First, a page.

"Basho in America" — one poet's spiritual journey
One thing that I would love to see more of is an appreciation of haiku coming from the larger world of general poetry. Why on earth this doesn't happen I can't say. But poet and professor Sander Zulauf came up with a great answer to that question in the following interview.
Zulauf was my professor in college, and I owe him a lot. He taught me about literary giants, like Langston Hughes and Robert Frost. There were also little asides like how to count the chirps of a cricket to get the current temperature. He added a depth to my life for which I can never thank him enough.
Between his spiritual approach to life (he was named the first Poet Laureate of the Episcopal Diocese of Newark, N.J. in 1999) and his penchant for conciseness, it makes sense that he would eventually make his way to haiku.
This interview focuses on that journey and the time he dedicated to following in the footsteps of haiku's patron saint, Matsuo Basho. While Basho was inspired by Lake Biwa in Japan, Zulauf holed up in Lake George, New York. Zulauf's latest book is "Basho in America."
Q: It seems like a transformation has taken place in the process of writing this book. Does that ring true for you? If so, what kind of change, and when did you realize that it was happening?
A: While at the Dodge Festival in Newark in 2012, the Haiku Society [of America] had a table there and the woman at the table told me about the thousand mile hike around Japan that Basho made in the 17th century. I got interested in Basho and wanted to learn more and soon I applied for a sabbatical from teaching with the idea that I would go to Japan and China and Chile to translate the ancient Chinese poets, Basho, and Neruda. It turns out these poets influenced [Chilean poet Pablo] Neruda.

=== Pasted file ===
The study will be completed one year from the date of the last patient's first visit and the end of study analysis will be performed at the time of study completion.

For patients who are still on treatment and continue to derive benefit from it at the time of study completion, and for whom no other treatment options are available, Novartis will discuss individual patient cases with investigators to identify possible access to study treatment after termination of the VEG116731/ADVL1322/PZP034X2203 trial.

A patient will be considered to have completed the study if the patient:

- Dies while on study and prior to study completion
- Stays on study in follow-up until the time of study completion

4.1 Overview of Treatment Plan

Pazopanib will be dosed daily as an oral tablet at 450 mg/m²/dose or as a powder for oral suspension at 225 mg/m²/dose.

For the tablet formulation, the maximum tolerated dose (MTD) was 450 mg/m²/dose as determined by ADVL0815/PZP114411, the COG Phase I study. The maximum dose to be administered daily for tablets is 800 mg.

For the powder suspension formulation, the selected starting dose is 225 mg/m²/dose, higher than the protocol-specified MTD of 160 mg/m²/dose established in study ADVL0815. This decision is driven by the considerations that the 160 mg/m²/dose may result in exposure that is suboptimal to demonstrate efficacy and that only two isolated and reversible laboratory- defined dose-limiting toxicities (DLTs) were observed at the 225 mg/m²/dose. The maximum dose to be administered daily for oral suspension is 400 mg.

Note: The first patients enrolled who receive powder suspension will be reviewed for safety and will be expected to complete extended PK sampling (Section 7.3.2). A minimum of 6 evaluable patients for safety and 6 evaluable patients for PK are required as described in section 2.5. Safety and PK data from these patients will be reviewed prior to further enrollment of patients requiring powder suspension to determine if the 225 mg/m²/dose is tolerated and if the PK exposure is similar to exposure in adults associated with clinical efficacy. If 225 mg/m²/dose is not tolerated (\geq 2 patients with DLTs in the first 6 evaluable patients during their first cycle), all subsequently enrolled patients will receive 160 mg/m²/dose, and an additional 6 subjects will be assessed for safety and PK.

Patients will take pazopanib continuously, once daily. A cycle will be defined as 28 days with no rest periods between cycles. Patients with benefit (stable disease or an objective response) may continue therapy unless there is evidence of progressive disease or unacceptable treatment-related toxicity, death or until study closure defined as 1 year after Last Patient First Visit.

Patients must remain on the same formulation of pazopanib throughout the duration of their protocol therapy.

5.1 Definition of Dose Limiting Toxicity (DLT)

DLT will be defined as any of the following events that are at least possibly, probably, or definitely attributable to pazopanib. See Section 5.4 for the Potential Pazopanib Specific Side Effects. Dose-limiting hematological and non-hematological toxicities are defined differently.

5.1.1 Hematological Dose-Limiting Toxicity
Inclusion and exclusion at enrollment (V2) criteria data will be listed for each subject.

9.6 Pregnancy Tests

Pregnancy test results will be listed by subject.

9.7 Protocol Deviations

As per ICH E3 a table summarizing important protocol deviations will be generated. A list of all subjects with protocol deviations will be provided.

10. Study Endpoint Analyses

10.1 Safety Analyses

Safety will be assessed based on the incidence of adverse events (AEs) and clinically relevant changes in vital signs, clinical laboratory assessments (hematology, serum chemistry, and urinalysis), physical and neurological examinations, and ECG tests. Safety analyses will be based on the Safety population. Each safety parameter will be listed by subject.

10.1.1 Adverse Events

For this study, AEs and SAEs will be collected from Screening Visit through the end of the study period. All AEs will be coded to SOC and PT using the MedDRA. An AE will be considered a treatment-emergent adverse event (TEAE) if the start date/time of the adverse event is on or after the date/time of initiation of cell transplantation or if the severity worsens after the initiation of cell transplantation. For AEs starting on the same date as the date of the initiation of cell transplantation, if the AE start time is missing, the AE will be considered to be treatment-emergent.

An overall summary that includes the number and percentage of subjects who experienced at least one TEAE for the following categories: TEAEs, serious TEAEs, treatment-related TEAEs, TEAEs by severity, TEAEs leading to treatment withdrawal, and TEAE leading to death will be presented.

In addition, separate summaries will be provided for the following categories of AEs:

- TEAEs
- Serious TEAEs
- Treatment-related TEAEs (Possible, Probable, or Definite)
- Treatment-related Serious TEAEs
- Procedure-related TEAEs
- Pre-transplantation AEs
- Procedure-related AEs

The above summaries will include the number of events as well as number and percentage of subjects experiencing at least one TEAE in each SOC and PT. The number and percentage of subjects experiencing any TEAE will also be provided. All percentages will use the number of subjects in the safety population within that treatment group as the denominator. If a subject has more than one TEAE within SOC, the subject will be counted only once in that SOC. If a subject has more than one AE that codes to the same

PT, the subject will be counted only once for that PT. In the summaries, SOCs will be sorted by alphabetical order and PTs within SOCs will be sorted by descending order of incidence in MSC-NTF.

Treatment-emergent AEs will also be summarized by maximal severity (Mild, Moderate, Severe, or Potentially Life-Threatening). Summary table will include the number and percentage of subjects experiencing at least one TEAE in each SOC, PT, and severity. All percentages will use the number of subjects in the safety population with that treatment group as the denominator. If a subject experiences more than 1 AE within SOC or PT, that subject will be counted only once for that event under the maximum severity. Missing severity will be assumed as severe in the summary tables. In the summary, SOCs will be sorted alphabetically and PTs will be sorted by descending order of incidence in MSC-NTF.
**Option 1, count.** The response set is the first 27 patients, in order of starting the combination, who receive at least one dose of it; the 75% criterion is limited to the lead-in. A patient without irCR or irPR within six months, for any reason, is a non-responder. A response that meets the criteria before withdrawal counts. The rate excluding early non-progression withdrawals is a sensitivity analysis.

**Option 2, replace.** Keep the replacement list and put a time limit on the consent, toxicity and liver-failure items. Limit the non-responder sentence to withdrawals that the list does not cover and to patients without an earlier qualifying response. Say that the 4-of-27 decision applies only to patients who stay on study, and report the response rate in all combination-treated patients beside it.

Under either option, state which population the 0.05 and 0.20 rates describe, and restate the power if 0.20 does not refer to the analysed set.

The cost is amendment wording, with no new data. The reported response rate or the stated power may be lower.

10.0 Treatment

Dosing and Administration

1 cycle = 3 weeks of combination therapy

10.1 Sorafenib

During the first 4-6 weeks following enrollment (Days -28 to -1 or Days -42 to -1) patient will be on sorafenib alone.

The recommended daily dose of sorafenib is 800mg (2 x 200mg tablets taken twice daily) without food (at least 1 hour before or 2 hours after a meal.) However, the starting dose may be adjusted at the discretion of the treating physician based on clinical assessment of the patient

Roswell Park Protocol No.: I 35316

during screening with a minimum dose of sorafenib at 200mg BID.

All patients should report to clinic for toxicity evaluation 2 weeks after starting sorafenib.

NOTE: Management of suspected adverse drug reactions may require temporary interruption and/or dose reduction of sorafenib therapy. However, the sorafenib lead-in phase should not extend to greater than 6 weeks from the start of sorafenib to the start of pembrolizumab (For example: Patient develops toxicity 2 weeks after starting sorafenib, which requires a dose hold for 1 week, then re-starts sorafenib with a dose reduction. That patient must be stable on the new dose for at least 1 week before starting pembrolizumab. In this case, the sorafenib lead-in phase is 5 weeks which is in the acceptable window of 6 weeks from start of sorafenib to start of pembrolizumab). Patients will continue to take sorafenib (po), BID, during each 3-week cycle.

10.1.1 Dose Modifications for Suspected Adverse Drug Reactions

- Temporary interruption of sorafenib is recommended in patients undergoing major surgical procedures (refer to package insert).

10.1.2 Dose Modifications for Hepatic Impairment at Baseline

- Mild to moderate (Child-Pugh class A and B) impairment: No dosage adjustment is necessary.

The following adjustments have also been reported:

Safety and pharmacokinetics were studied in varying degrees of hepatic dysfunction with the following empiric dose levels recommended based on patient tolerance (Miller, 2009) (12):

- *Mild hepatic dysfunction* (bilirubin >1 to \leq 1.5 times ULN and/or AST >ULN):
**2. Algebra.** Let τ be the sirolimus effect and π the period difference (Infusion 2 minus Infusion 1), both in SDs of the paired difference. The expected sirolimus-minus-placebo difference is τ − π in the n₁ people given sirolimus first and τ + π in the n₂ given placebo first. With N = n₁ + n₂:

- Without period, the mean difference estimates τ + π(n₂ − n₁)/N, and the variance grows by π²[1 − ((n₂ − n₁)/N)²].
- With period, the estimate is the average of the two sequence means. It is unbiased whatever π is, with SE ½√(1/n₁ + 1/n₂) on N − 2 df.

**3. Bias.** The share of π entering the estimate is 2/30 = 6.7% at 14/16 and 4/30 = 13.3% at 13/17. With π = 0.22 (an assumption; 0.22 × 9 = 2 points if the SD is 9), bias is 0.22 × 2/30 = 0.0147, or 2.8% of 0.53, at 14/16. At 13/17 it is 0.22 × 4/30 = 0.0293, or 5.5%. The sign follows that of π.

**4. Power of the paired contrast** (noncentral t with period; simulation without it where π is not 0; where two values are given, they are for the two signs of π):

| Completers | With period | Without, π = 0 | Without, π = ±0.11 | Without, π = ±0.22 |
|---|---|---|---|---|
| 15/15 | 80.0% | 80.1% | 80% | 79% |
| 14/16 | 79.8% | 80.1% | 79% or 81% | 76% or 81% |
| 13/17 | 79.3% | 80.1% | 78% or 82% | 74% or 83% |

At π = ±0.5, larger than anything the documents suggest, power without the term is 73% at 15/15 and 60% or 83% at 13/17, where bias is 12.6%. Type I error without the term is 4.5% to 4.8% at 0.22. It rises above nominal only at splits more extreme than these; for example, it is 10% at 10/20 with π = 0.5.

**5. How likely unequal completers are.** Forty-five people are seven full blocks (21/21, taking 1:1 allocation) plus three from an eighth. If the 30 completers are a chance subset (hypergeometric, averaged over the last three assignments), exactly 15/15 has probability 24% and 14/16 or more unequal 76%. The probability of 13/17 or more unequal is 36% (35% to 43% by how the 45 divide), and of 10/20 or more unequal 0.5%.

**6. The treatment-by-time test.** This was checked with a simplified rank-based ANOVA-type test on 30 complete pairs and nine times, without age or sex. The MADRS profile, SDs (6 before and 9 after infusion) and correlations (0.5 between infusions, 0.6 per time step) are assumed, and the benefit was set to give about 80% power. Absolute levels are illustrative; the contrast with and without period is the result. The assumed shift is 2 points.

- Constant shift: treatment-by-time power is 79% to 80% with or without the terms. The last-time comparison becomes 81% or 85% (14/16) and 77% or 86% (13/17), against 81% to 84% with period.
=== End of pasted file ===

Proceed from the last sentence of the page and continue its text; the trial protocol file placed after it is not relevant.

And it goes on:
When I saw Basho's Lake Biwa on the Internet, it reminded me of Lake George. I began reading Bill Higginson's "The Haiku Handbook," the Cor van den Heuvel anthology you gave me, Robert Hass's "The Essential Haiku," Jane Reichhold's masterpiece "Basho The Complete Haiku," and the hugely wonderful book by Sam Hamill, "Narrow Road to the Interior."
During the summer of 2013 I made arrangements to rent a cabin on an island in Lake George and began writing some of the haiku that would end up in "Basho in America." That cabin became my "abode of illusion" and the experience turned into the happiest writing week of my life. It was definitely a transforming experience for me as a poet.
Instead of translating Basho, I first started writing transfigurations of his haiku. It resulted in my first published haiku in the Stillwater Review, which evolved from a transliteration of a Basho haiku by my Japanese scholar friend David A. Heinlein. That poem never made it into my book, because I found that the world is filled with Basho translations. (You can find 40 or so translations of his famous "frogjump" haiku on the Internet). So I set off in a new direction and decided to use Basho's haiku and prose as a doorway or portal into my own original haiku.